2.1.1. Randomization/Blinding Procedures
Stratified randomization was used to allocate participants to the 2 treatment sequences so that equal numbers of men and women will be allocated to each sequence. Thereafter, randomization of the participants into treatment group and placebo group was done by computer generated numbered sequence codes which were given in opaque envelopes to subjects in the first study visit. Both the clinical team and participants were blinded from the time of randomization until analysis was completed.
At each visit (once a week during the intervention period), the participant returned unused capsule bottles. Study compliance was assessed by counting the remaining capsules from the bottle every week. Every participant was asked to complete a questionnaire during each visit to monitor the type of foods consumed during the study, particularly to confirm that they did not have food products that may contain resveratrol. No other assessments were done during these routine visits.
2.2. Treatment Regime
The patients in the intervention group received 500 mg, twice a day (a total of 1 g/day) of resveratrol capsules (99% pure, Biotivia, Bioceuticals International SrI, Italy) for a period of 45 days. The control group received 500 mg twice daily of placebo capsules (totally inert microcellulose, Biotivia, Bioceuticals International SrI, Italy) supplementation for the same period of time. Since the study was also intended to test the effectiveness of resveratrol when administered in conjunction with existing treatments against T2DM, all patients were allowed to continue their existing antidiabetic medications during the course of the study. Oral hypoglycemic agents and insulin were not modified during the course of the study. Among the participants who completed the study, in the control group, 12, 7, 10, and 2 patients were on metformin, glibenclamide, metformin + glibenclamide, and insulin + metformin, respectively. In the intervention group, 9, 10, 12, and 2 patients were on metformin, glibenclamide, metformin + glibenclamide, and insulin + metformin, respectively. Few subjects were also under atorvastatin (), atenolol (), simvastatin (), and lovastin ().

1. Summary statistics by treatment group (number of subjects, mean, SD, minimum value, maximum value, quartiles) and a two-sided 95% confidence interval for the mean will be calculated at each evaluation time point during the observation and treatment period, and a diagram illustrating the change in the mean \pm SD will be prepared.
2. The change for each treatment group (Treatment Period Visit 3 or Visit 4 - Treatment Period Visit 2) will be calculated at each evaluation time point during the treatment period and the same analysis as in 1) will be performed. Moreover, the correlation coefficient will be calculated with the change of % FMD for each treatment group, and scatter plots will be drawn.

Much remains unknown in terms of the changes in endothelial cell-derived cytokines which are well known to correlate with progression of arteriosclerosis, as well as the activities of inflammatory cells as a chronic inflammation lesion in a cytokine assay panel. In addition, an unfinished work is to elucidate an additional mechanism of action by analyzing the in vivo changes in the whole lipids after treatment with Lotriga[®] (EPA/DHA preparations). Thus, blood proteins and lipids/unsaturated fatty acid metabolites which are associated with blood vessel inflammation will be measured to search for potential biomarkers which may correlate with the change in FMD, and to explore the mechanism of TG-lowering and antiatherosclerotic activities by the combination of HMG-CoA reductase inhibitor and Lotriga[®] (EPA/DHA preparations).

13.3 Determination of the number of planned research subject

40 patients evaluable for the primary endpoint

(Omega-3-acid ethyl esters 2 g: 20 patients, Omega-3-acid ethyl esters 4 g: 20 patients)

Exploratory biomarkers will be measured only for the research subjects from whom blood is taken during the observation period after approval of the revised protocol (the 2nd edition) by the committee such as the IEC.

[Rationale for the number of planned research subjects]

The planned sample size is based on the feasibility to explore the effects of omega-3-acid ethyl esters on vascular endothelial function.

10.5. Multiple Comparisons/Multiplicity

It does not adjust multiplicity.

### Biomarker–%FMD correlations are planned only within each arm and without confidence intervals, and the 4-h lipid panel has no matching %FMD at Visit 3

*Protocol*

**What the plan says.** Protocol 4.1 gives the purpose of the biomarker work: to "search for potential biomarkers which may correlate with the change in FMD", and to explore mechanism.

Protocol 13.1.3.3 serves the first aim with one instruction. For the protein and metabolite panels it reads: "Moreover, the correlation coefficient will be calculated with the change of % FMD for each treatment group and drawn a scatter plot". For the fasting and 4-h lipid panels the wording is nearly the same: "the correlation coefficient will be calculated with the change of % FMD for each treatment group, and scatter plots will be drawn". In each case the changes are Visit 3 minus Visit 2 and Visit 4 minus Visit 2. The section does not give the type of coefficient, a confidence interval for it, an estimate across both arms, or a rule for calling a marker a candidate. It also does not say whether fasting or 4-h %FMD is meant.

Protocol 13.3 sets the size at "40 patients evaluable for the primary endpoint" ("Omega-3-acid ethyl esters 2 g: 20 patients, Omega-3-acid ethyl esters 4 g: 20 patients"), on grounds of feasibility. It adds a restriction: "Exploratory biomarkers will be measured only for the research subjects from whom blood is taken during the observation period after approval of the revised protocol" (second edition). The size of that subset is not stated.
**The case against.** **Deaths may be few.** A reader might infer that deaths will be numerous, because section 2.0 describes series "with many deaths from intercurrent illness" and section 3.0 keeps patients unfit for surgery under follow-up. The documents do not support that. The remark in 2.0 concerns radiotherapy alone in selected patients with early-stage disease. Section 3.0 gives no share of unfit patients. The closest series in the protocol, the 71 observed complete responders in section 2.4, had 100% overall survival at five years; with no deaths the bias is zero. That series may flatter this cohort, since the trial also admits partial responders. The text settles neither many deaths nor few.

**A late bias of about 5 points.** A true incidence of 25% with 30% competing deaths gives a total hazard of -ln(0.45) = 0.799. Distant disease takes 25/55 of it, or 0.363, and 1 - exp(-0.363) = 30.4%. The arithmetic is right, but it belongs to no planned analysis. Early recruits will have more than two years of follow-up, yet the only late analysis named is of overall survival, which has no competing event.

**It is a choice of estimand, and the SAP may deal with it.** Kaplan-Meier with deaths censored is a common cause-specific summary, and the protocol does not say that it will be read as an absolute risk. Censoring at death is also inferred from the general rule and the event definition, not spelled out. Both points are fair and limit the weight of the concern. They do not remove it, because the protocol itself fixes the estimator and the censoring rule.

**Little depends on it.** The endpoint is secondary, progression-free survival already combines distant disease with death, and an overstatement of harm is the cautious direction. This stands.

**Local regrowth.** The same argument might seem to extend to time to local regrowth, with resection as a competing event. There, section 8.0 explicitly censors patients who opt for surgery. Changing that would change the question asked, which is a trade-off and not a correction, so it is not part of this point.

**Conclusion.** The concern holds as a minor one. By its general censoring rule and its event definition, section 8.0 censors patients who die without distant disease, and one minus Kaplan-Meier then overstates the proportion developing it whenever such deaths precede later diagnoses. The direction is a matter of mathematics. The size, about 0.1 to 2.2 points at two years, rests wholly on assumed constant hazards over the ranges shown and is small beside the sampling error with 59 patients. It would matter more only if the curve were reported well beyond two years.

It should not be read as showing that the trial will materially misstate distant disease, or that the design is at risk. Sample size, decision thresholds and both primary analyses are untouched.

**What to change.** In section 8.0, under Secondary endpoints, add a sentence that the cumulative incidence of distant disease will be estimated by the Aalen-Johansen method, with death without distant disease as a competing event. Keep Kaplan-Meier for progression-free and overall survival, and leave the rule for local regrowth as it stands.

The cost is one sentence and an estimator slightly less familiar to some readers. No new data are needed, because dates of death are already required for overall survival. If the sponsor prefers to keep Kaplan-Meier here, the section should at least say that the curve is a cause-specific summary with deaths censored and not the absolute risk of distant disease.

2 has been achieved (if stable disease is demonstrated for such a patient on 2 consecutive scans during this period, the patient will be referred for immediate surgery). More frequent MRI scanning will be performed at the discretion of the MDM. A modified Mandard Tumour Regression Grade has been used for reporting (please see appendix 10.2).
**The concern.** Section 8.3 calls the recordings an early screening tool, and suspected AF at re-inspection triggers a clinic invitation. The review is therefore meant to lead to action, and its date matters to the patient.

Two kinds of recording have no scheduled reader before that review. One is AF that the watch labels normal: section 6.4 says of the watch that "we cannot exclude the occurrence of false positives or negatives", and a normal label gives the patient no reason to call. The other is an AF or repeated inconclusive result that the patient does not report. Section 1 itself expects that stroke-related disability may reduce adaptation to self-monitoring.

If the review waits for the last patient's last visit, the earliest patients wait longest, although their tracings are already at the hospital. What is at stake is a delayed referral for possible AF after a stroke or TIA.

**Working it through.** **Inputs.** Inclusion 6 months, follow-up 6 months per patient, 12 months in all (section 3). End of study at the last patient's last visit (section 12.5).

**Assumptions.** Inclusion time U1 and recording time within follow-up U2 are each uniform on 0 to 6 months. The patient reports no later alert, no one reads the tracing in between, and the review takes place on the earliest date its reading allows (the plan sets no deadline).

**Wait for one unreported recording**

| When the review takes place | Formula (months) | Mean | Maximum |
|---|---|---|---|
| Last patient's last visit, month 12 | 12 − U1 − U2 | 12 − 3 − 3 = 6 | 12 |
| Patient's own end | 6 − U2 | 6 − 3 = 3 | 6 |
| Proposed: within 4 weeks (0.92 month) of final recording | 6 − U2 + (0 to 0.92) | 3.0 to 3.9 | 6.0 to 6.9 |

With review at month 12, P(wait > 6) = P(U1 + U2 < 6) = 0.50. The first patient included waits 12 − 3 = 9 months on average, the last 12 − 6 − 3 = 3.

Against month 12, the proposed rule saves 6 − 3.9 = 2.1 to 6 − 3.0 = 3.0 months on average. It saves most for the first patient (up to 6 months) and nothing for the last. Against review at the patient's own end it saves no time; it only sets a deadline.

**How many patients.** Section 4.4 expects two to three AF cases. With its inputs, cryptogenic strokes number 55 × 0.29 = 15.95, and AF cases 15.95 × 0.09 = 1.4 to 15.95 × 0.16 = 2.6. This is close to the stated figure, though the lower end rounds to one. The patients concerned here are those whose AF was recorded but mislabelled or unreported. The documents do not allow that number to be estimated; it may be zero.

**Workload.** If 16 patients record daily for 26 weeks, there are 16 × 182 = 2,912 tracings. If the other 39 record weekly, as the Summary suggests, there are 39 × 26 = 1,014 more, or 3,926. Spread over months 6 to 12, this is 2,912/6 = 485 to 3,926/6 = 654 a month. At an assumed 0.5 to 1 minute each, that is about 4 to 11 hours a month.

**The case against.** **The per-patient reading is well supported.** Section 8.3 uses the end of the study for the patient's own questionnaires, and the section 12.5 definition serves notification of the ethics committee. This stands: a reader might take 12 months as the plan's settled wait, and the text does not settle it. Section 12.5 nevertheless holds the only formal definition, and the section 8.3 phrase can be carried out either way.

2.3. Physical Measurements
Blood pressure was assessed twice on the right arm after a 15-minute rest in the sitting position, using a standard mercury sphygmomanometer. Height was measured using a stadiometer and weight using standard weighing balance. Heavy outer garments and shoes were removed before height and weight were measured. Body mass index (BMI) was calculated as weight in kilograms divided by the square of height in meters using Global Database on BMI (World Health Organization, 2006).
2.4. Biochemical Measurements
Fasting blood samples (12 hours) were taken at the baseline and after 45 days of treatment. All samples were promptly centrifuged, and plasma and serum were separated and kept frozen at −80°C until used. Analyses for biochemical parameters (blood glucose, triglyceride, and cholesterol levels) were carried out at the Persian Gulf Tropical Medicine Research Center on the day of blood collection using a Selectra 2 autoanalyzer (Vital Scientific, Spankeren, The Netherlands). Glucose levels were measured with the enzymatic (glucose oxidase) colorimetric method using a commercial kit (Pars Azmun Inc., Tehran, Iran) . Creatinine levels were estimated using enzymatic method. Serum total cholesterol and high density lipoprotein (HDL) cholesterol were estimated using cholesterol oxidase phenol aminoantipyrine enzymatic method and triglycerides using the glycerol-3-phosphate oxidase phenol aminoantipyrine enzymatic method . Serum low density lipoprotein (LDL) cholesterol was calculated using the Friedewald formula .